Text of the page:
From Agatha Christie’s Disappearance to World War II and Its Aftermath | Historical Fiction Previews, Jan. 2021, Pt. 4 | Prepub Alert

Marie Benedict, Sadeqa Johnson, and more key authors revisit the past to appreciate the present.

Ardone, Viola. The Children’s Train. HarperVia. Jan. 2021. 304p. tr. from Italian by Clarissa Botsford. ISBN 9780062940506. $27.99. HISTORICAL

Italian schoolteacher/novelist Ardone draws on little-known events in post–World War II Italy, when poor children from the south were sent to the relatively prosperous north, where they could be sheltered over the bleak winters. Among them is seven-year-old Amerigo, whose story discloses not just his country’s recovery but his own rise: painfully, he chooses to leave his mother altogether and remain with his adoptive family to secure a better future for himself. A Frankfurt hitcover of Benedict's The Mystery of Mrs. Christie now being translated into 25 languages; with a 50,000-copy first printing.

Benedict, Marie. The Mystery of Mrs. Christie. Sourcebooks Landmark. Jan. 2021. 288p. ISBN 9781492682721. $26.99. HISTORICAL

The author of New York Times best-selling, LibraryReads picks like The Other Einstein and The Only Woman in the Room, Benedict always writes about remarkable women, and here she picks another writer: Agatha Christie, whose December 1926 disappearance launched the biggest manhunt in British history and remains a mystery to this day. But what’s this about a book Christie publishes afterward with some interesting clues…?

Greeley, Molly. The Heiress: The Revelations of Anne de Bourgh. Morrow. Jan. 2021. 368p. ISBN 9780063032002. $25.99. lrg. prnt. HISTORICAL

Another Pride and Prejudice retelling? Yes, but as in her debut, The Clergyman’s Wife, Greeley doesn’t dwell on the big-name protagonists. Here she tells the story of Anne de Bourgh, the heiress Darcy was expected to marry, who was calmed with laudanum as a cranky baby and is now addicted to it. But when her father dies, she decides to seize the reins, dump the drugs, and head to London so that she can take over her own life. With 75,000-copy first printing.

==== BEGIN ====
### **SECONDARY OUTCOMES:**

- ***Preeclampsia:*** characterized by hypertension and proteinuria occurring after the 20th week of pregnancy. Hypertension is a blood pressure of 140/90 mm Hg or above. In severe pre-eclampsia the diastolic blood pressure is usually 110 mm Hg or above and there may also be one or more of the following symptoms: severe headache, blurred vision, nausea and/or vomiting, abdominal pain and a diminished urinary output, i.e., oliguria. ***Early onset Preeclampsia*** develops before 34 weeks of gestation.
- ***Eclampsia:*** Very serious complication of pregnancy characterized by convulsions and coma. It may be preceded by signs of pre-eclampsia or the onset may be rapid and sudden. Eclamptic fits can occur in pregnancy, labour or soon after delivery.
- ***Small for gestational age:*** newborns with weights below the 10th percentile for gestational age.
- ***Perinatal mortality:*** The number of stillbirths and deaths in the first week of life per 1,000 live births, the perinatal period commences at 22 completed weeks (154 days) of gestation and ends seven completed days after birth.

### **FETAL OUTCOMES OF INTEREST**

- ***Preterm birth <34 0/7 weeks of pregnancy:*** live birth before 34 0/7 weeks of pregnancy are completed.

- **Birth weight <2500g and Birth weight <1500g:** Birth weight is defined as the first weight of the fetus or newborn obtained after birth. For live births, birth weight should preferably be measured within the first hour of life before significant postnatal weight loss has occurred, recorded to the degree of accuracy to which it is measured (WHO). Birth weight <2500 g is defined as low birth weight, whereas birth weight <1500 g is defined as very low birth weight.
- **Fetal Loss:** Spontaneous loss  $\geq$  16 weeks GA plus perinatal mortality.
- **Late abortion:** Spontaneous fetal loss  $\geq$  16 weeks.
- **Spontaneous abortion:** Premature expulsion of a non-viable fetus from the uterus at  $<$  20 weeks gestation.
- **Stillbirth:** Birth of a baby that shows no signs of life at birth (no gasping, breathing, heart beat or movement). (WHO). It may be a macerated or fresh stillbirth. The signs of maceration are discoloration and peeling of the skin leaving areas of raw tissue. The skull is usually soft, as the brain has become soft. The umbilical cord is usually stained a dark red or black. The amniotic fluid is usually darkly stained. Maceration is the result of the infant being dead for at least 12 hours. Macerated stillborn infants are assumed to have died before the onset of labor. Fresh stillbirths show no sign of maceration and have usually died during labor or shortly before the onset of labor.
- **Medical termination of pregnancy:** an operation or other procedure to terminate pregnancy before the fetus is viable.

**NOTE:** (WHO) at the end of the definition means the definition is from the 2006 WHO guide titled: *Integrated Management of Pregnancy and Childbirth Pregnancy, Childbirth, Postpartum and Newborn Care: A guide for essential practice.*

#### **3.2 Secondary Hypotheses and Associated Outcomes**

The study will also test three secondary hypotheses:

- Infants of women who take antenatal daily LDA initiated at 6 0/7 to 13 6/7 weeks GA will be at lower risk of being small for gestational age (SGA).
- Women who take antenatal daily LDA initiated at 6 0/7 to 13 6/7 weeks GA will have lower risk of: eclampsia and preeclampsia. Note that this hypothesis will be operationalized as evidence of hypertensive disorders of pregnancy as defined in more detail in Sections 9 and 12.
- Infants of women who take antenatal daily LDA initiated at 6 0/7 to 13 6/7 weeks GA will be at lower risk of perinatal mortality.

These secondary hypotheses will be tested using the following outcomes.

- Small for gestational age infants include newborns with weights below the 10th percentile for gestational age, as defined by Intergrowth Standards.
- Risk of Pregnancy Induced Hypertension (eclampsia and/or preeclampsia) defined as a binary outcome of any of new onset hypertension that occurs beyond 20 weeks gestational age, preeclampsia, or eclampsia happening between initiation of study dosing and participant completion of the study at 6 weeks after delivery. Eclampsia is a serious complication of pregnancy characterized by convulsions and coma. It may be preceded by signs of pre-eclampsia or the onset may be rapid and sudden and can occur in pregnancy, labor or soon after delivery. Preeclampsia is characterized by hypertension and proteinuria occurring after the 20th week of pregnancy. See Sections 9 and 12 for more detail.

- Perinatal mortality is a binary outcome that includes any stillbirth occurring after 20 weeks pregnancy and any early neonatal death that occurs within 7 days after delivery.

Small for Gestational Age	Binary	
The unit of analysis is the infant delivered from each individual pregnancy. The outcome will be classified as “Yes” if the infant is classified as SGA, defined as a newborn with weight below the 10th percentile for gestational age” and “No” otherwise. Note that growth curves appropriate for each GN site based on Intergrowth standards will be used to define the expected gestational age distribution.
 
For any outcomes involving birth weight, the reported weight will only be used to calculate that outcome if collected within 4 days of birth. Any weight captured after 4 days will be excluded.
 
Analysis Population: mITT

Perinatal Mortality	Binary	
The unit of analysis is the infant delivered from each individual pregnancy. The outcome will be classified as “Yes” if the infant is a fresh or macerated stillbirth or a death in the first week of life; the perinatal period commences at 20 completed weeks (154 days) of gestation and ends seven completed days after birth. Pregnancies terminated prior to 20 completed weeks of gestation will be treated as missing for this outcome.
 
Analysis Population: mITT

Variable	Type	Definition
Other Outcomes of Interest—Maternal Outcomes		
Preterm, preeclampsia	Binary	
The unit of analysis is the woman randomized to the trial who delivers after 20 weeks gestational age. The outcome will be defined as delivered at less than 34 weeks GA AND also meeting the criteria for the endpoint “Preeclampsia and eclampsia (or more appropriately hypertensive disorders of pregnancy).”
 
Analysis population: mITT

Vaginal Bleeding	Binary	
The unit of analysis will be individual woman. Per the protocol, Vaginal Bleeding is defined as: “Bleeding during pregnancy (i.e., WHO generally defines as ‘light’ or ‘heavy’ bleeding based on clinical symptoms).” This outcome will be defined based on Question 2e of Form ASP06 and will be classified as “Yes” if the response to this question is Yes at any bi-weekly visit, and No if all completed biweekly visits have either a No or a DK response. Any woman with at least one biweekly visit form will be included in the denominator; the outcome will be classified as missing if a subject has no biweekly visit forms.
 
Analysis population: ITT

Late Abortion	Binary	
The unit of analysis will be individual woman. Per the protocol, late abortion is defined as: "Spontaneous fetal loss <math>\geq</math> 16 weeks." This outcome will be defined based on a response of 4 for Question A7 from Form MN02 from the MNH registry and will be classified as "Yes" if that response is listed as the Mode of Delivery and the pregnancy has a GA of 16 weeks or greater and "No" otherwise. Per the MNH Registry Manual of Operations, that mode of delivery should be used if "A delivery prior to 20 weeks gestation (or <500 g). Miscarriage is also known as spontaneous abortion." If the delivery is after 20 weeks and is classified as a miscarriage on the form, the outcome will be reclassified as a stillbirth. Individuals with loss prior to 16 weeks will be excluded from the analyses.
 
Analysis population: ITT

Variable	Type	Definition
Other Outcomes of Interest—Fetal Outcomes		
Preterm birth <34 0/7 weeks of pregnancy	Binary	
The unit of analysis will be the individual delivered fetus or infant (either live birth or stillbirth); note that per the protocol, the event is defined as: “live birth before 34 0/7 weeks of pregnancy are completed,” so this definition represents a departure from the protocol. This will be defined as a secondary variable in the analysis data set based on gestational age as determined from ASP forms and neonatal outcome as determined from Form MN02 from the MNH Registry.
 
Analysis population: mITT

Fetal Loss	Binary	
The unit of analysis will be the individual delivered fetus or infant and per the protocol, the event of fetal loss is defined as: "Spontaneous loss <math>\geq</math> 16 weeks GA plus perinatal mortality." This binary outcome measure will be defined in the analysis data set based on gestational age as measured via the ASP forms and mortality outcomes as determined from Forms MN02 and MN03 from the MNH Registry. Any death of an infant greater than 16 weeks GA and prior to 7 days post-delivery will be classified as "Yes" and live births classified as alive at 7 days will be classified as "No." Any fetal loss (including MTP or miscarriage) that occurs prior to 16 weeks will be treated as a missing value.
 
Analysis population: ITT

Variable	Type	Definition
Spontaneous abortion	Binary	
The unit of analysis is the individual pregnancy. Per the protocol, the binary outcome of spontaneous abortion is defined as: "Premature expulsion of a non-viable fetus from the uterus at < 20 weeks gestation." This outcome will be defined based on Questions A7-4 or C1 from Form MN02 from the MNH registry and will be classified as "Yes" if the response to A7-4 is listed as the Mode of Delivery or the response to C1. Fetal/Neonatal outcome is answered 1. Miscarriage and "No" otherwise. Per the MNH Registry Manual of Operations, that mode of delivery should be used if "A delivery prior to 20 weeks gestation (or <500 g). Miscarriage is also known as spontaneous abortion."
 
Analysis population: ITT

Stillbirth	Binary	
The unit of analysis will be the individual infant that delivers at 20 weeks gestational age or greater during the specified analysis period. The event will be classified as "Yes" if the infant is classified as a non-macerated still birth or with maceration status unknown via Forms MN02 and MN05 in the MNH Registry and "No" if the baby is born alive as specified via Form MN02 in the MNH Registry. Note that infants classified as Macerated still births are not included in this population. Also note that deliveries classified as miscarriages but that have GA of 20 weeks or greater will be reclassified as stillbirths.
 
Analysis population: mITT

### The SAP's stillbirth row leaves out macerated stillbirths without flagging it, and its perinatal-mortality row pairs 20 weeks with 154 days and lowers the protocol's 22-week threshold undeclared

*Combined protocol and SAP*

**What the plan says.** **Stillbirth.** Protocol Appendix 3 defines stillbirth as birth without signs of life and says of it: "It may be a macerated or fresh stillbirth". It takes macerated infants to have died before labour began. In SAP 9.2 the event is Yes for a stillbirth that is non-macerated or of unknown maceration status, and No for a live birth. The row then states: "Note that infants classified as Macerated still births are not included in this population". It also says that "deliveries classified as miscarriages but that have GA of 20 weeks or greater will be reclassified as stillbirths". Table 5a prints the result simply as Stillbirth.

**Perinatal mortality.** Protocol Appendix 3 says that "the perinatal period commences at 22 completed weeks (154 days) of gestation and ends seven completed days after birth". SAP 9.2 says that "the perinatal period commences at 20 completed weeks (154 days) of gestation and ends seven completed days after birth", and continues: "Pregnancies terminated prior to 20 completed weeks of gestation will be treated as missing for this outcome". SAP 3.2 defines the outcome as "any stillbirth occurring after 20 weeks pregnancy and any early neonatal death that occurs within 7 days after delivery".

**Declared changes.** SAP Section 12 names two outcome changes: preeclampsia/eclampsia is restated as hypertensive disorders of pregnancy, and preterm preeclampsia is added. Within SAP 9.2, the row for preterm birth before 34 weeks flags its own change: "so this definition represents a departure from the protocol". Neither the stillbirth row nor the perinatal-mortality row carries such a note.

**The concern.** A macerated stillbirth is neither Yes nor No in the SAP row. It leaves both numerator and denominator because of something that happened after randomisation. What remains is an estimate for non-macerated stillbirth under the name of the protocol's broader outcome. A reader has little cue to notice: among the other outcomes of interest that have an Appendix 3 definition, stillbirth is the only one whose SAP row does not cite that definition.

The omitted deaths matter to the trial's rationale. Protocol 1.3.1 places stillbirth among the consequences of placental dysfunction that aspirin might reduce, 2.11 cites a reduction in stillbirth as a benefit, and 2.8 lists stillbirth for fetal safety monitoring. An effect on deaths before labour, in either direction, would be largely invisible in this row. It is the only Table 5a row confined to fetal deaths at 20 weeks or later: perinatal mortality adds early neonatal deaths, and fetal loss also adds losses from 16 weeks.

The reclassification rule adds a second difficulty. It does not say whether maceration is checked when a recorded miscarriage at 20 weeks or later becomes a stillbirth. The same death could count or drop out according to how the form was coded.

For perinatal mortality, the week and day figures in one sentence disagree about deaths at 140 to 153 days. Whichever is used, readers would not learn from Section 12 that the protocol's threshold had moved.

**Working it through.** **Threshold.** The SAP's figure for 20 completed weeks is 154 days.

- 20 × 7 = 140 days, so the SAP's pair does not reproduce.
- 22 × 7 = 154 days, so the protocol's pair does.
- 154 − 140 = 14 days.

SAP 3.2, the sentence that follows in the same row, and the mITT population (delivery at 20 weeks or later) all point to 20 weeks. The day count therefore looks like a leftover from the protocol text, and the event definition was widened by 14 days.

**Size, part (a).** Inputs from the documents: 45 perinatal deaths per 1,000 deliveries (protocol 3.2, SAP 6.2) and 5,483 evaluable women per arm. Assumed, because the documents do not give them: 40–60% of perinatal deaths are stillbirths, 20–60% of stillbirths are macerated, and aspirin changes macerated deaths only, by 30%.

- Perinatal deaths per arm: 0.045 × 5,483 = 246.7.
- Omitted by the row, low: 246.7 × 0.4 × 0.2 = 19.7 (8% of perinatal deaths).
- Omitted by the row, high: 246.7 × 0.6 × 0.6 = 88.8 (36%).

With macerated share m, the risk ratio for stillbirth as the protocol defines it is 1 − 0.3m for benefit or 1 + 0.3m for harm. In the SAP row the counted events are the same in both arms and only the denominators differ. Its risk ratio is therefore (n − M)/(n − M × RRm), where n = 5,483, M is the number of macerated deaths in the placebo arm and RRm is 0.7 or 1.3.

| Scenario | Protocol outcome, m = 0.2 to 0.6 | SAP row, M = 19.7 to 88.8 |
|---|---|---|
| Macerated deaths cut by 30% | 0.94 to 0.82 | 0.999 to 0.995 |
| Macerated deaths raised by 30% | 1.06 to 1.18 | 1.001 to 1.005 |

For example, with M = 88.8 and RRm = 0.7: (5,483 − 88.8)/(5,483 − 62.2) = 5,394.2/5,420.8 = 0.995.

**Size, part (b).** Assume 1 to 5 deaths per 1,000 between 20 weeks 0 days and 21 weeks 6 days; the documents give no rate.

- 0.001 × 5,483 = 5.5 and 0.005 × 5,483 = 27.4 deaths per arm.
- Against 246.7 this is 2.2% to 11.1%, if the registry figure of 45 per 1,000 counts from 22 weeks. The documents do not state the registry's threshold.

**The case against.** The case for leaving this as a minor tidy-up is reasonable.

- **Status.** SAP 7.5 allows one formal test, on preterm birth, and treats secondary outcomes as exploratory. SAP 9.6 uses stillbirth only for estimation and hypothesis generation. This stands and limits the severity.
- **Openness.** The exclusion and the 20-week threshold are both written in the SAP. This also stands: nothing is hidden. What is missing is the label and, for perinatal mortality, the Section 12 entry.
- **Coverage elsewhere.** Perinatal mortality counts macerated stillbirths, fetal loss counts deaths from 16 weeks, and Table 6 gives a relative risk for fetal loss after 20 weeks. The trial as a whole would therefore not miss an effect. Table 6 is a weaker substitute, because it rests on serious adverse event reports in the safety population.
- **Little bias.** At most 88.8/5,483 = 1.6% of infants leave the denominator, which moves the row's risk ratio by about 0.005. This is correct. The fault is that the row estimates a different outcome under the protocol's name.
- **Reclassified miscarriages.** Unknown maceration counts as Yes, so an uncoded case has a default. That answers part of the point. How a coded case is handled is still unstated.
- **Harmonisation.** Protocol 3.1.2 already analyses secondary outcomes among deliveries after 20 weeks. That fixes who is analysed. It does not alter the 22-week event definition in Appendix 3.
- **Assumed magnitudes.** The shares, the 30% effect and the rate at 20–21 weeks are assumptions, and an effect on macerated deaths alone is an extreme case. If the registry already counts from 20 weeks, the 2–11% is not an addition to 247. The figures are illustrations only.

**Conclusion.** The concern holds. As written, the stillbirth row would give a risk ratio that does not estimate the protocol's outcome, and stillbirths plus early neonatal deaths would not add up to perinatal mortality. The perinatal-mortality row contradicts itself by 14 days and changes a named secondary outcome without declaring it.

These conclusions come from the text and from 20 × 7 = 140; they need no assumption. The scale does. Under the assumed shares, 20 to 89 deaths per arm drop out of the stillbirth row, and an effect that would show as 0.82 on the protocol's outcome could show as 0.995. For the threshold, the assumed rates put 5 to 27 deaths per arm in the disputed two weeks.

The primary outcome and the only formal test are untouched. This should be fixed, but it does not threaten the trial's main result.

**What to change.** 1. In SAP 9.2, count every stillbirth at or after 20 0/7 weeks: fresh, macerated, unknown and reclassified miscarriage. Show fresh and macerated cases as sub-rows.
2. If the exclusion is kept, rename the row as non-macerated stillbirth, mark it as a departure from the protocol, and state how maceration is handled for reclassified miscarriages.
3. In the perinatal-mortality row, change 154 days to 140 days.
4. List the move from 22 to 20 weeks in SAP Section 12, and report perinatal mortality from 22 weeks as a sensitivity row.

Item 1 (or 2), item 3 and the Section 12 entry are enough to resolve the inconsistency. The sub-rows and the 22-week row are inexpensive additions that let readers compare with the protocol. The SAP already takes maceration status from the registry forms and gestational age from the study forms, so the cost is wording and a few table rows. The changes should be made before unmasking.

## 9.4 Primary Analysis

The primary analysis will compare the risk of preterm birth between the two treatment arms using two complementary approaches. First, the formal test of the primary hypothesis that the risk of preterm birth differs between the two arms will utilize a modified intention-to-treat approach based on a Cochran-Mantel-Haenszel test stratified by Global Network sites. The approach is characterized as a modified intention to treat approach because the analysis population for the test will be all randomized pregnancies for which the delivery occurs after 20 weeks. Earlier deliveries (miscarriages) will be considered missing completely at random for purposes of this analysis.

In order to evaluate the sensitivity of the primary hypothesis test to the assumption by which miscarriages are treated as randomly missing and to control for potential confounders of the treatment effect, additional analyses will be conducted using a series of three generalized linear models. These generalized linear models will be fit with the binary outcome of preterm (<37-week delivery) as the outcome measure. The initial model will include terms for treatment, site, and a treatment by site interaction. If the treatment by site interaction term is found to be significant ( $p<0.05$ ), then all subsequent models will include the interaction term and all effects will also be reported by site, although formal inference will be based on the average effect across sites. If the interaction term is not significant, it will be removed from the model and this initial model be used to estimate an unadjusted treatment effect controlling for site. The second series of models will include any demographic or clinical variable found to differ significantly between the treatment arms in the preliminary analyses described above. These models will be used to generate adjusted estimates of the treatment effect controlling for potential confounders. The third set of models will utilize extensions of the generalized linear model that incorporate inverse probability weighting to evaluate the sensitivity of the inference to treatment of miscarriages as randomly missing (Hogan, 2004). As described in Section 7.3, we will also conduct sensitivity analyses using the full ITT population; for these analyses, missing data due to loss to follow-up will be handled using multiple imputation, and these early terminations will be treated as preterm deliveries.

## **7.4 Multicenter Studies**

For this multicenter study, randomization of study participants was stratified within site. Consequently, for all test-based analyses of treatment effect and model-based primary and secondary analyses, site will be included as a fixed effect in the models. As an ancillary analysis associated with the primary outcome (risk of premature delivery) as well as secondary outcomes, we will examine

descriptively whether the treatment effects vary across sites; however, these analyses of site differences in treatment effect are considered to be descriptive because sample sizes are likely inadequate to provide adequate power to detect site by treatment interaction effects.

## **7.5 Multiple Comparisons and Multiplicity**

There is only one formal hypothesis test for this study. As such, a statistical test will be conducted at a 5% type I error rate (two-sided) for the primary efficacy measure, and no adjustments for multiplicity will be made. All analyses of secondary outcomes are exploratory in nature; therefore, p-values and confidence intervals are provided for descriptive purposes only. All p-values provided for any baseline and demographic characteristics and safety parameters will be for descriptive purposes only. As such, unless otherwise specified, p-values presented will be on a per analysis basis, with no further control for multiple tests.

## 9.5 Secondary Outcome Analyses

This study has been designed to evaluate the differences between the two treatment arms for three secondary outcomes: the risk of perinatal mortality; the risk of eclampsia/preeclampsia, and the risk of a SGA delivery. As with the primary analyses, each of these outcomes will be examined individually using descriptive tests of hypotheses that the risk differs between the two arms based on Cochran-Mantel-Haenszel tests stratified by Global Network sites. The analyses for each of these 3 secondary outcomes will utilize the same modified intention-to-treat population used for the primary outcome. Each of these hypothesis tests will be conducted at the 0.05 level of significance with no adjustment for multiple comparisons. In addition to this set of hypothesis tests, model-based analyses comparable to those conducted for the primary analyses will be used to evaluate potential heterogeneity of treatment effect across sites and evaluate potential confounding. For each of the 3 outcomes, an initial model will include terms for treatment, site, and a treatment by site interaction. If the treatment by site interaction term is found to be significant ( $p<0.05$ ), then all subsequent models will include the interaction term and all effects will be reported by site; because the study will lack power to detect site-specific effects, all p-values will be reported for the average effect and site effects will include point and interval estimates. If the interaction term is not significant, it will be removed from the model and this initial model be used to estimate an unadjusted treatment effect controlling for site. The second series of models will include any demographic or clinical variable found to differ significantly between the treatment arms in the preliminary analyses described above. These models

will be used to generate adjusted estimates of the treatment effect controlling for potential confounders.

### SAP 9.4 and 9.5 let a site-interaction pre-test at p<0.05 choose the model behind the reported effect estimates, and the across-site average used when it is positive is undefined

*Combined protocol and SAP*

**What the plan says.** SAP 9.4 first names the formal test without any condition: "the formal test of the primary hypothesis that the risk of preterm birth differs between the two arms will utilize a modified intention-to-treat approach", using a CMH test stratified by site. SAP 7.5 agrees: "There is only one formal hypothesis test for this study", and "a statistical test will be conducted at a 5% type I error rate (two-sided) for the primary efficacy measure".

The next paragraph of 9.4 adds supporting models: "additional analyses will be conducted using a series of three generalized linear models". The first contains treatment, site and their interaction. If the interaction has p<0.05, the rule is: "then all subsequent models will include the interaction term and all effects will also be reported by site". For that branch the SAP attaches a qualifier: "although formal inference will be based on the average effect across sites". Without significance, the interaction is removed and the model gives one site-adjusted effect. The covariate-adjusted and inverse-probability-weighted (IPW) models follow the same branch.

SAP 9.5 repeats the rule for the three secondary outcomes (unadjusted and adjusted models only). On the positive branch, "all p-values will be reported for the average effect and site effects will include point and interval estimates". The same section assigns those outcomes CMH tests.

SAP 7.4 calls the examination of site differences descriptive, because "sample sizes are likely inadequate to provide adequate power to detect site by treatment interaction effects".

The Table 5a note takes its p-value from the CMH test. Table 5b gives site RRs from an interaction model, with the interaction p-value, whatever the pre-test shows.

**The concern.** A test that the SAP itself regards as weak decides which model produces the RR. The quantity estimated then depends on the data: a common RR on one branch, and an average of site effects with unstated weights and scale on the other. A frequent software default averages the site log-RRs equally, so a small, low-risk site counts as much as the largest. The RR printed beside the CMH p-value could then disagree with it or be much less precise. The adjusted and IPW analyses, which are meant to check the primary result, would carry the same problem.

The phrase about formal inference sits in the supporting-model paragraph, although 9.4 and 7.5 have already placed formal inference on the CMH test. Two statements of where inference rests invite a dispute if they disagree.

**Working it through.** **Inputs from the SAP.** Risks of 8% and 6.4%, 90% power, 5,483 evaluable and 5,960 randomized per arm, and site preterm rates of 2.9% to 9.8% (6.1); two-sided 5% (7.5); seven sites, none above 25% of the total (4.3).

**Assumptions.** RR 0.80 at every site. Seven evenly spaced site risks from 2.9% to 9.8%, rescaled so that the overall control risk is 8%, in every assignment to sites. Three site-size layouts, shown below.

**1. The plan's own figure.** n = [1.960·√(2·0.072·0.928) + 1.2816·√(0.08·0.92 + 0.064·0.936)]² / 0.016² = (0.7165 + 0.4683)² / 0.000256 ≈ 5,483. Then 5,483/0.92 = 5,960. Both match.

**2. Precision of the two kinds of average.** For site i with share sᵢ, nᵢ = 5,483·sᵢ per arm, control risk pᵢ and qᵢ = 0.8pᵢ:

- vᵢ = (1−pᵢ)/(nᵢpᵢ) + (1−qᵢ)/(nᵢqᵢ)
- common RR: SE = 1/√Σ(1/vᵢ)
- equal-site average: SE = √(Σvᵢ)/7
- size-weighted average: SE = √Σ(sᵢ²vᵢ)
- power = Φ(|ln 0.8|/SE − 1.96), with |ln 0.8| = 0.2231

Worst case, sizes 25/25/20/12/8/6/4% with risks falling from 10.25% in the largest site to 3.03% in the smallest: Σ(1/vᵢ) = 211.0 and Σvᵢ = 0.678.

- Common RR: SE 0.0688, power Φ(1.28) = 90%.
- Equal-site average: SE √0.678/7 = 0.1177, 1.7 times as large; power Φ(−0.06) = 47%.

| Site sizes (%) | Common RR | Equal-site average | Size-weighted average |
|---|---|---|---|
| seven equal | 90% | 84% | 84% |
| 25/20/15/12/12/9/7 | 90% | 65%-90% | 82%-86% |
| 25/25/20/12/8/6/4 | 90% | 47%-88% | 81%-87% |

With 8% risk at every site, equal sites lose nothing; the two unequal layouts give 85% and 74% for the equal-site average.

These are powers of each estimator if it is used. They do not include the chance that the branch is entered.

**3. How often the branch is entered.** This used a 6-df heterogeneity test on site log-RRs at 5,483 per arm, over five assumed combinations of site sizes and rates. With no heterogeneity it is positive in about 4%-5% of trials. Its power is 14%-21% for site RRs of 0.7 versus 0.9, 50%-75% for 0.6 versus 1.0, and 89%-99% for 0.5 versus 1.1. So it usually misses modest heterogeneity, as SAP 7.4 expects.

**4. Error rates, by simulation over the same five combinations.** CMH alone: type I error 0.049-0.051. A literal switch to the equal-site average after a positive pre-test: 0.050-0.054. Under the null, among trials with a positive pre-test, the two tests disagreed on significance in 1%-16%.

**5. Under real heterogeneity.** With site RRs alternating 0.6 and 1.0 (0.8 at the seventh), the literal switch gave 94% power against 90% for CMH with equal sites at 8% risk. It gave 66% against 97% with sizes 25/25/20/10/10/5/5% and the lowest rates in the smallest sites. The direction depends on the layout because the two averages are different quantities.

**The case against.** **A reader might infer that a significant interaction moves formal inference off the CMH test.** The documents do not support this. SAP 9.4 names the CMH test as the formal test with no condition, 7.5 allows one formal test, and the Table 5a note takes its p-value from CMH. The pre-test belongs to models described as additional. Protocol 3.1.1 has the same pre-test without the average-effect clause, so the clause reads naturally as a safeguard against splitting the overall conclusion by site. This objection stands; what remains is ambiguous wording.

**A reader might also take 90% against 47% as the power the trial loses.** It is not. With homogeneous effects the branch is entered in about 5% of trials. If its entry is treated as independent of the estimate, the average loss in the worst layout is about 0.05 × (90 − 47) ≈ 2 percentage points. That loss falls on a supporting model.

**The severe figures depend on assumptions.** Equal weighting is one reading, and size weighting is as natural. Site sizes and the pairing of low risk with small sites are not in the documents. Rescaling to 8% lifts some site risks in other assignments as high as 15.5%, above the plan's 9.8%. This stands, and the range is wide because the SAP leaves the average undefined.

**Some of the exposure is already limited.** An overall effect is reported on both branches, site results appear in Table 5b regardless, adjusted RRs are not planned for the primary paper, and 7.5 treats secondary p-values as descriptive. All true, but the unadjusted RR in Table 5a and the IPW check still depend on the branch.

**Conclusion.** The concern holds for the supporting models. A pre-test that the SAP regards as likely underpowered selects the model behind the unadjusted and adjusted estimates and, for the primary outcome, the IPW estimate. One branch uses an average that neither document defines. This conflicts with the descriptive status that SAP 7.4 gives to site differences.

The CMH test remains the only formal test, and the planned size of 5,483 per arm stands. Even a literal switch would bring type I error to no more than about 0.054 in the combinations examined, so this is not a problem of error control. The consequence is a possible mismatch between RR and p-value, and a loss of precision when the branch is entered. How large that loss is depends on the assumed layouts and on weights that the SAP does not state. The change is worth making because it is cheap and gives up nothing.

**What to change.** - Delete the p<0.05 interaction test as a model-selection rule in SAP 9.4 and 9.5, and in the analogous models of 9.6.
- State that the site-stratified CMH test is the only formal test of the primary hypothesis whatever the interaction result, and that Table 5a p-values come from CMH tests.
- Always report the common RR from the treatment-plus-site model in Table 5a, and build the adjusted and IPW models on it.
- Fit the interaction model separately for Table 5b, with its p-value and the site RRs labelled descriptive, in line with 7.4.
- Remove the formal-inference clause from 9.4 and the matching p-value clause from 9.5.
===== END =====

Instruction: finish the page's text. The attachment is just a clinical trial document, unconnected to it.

Johnson, Sadeqa. The Yellow Wife. S. & S. Jan. 2021. 288p. ISBN 9781982149109. $26. HISTORICAL

The daughter of a Virginia plantation’s medicine woman, Pheby Delores Brown is protected by her mother’s status (and valued by the Master’s sister) yet remains enslaved, seemingly trapped between two worlds. Her 18th birthday was to have brought her freedom and marriage to her true love, but instead she ends up in “Devil’s Half-Acre,” a notorious jail in Richmond meant to break the bodies and souls of the enslaved, where she must use her wits to survive. With a 60,000-copy first printing.

Robson, Jennifer. Our Darkest Night: A Novel of Italy and the Second World War. Morrow. Jan. 2021. 400p. ISBN 9780063059405. $27.99; pap. Morrow Paperbacks. ISBN 9780062674975. $17.99. lrg. prnt. HISTORICAL

In 1943, with Germans soldiers occupying much of Italy, Italian Jewish Antonina Mazin must flee Venice. But instead of risking a dangerous mountain crossing, she agrees to pose as the wife of Nico Gerardi, who cut short his seminary studies to return home to the countryside to run the family farm. Unfortunately, their arrangement does not entirely persuade either the neighbors or the local Nazi official. From the author of the internationally best-selling The Gown; with a 100,000-copy paperback and 30,000-copy hardcover first printing.

Stewart, Amy. Dear Miss Kopp. Houghton Harcourt. 320p. ISBN 9780358093107. $26; pap. ISBN 9780358093121. $15.99. HISTORICAL

Following the LJ-starred Kopp Sisters on the March, this new series entry finds the redoubtable siblings separated for the first time by World War I. As Constance hunts spies on the Continent, Fleurette sings and dances her heart out for the troops, and Norma lets her pigeon project for the Army Signal Corps go winging. Norma also steps in when a nurse is wrongly accused of stealing medical supplies from the American hospital. With a 25,000-copy paperback and 3,000-copy hardcover first printing.

Würger, Takis. Stella. Grove. Jan. 2021. 208p. tr. from German by Liesl Schillinger. ISBN 9780802149176. $25. HISTORICAL

A celebrated German journalist whose first novel, The Club, was a big hit in Europe and got respectable attention here, Würger returns with the story of naïve young Friedrich, whose ambition to study art takes him from Switzerland to Berlin in 1942 (what was he thinking?). He falls for beautiful life model Kristin, who takes him to underground jazz clubs and arrives at his room one night, bloodied and crying, to confess that she is actually Stella—a Jew passing as Aryan. And she has some troubling links to the Gestapo. Drawn partly on a real-life character and asking what it’s like to confront unimaginable choices.

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